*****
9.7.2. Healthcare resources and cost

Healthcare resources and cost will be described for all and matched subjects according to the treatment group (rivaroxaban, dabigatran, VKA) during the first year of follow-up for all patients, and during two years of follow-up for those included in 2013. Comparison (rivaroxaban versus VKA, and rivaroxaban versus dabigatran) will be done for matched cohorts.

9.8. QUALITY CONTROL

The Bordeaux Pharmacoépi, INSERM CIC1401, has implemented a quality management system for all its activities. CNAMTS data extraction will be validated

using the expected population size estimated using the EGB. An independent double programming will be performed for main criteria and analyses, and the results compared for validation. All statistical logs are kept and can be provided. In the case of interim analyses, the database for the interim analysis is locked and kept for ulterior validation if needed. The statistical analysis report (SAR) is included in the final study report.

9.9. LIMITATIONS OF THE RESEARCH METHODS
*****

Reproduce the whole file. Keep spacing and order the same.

9.7.2. Healthcare resources and cost

Healthcare resources and cost will be described for all and matched subjects according to the treatment group (rivaroxaban, dabigatran, VKA) during the first year of follow-up for all patients, and during two years of follow-up for those included in 2013. Comparison (rivaroxaban versus VKA, and rivaroxaban versus dabigatran) will be done for matched cohorts.

9.8. QUALITY CONTROL

The Bordeaux Pharmacoépi, INSERM CIC1401, has implemented a quality management system for all its activities. CNAMTS data extraction will be validated

using the expected population size estimated using the EGB. An independent double programming will be performed for main criteria and analyses, and the results compared for validation. All statistical logs are kept and can be provided. In the case of interim analyses, the database for the interim analysis is locked and kept for ulterior validation if needed. The statistical analysis report (SAR) is included in the final study report.

9.9. LIMITATIONS OF THE RESEARCH METHODS